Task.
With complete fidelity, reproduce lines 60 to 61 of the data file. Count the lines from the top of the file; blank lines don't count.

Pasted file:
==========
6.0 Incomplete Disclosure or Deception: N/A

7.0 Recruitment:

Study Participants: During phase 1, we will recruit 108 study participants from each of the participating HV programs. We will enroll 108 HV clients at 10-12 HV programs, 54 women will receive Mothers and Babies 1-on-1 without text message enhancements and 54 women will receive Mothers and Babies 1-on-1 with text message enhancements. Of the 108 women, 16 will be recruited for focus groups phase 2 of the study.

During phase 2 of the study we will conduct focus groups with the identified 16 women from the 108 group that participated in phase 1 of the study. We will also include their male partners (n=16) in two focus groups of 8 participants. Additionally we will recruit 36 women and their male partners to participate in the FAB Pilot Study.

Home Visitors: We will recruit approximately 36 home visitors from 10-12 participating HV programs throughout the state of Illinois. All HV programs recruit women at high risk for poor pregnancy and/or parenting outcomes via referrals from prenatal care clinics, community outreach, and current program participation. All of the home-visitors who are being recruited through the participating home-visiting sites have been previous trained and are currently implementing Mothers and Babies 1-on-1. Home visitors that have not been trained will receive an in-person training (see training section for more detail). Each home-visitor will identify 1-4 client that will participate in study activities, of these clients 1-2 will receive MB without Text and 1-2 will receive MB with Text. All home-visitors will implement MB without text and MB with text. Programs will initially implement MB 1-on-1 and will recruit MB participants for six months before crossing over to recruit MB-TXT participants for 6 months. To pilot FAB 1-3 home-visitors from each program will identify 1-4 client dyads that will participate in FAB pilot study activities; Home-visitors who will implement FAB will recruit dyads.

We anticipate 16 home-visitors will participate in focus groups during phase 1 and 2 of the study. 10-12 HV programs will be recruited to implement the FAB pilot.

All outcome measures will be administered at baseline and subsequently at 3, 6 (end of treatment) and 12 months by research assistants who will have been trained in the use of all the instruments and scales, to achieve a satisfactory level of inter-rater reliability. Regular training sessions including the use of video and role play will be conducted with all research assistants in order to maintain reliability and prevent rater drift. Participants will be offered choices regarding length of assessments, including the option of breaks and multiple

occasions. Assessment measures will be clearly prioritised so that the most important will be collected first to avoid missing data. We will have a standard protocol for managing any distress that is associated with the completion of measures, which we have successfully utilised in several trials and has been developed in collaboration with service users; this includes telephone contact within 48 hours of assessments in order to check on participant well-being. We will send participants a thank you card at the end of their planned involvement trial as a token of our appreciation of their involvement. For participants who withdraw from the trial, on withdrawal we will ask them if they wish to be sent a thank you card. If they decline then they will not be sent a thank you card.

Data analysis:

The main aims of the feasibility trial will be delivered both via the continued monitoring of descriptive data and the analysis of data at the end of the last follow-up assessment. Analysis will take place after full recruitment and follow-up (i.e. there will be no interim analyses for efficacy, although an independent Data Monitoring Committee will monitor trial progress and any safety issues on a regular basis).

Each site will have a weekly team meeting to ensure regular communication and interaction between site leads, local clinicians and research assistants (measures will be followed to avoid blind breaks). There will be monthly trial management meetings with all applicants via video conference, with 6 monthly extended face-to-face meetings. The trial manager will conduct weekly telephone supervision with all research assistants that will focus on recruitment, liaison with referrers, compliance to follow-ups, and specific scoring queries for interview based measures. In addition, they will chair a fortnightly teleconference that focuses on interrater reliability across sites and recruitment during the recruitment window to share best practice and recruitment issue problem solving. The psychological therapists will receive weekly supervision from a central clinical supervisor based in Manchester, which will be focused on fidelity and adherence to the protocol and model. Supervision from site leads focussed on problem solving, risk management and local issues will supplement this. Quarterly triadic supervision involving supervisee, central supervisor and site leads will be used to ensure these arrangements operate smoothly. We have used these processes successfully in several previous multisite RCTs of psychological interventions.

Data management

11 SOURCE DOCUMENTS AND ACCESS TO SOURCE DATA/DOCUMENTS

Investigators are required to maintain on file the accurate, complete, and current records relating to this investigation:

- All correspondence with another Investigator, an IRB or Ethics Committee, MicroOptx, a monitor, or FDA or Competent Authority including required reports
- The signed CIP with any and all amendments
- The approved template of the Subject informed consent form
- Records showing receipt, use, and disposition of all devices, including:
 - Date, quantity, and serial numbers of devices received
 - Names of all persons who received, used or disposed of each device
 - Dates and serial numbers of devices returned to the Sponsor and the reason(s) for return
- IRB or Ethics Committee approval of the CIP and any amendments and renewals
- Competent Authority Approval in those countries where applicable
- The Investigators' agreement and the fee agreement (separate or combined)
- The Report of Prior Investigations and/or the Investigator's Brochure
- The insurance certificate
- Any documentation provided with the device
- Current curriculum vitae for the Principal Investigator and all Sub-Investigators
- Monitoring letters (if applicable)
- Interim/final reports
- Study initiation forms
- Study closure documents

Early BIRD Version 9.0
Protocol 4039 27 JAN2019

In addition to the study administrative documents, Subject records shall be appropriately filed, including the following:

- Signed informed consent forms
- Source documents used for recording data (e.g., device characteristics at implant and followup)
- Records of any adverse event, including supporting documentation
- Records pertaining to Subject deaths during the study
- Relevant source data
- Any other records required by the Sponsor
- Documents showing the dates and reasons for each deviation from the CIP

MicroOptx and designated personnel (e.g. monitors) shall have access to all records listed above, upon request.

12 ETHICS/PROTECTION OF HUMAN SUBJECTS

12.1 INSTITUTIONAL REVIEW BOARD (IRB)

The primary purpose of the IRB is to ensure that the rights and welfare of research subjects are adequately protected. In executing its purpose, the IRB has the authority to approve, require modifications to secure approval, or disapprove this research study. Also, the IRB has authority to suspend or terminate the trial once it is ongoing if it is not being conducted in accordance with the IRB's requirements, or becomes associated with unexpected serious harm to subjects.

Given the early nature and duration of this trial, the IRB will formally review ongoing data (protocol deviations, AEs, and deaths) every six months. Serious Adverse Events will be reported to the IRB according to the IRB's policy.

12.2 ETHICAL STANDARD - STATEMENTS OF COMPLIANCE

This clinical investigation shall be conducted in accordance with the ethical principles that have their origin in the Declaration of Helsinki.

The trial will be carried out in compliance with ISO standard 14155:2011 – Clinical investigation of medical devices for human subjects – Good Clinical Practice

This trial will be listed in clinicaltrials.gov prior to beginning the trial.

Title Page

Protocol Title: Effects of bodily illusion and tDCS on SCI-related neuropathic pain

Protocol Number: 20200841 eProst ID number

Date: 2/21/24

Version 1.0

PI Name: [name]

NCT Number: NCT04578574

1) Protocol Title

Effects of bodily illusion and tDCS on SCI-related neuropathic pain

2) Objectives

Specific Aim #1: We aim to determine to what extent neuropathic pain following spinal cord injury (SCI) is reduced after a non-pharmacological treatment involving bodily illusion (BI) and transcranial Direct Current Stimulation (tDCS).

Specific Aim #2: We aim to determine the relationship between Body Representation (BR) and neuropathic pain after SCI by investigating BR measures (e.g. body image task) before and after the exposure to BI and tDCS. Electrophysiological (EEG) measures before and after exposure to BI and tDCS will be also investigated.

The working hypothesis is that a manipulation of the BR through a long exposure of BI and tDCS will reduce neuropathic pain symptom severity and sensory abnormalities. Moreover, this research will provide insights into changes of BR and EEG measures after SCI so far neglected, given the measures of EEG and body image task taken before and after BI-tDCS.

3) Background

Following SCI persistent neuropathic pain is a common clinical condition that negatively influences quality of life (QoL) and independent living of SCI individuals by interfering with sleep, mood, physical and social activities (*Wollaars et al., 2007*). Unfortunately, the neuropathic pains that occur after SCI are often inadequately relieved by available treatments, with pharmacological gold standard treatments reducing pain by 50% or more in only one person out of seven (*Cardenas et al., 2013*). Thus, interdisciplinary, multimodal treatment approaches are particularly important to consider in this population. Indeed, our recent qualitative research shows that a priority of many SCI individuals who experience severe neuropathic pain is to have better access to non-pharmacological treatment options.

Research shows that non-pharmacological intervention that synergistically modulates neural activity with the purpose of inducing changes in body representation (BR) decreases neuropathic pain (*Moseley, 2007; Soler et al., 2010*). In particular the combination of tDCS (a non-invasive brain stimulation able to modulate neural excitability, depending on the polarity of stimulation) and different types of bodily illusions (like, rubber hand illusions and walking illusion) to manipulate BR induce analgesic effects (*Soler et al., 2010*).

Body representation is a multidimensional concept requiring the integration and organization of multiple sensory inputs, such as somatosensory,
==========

Effects of bodily illusion and tDCS on SCI-related neuropathic pain

2) Objectives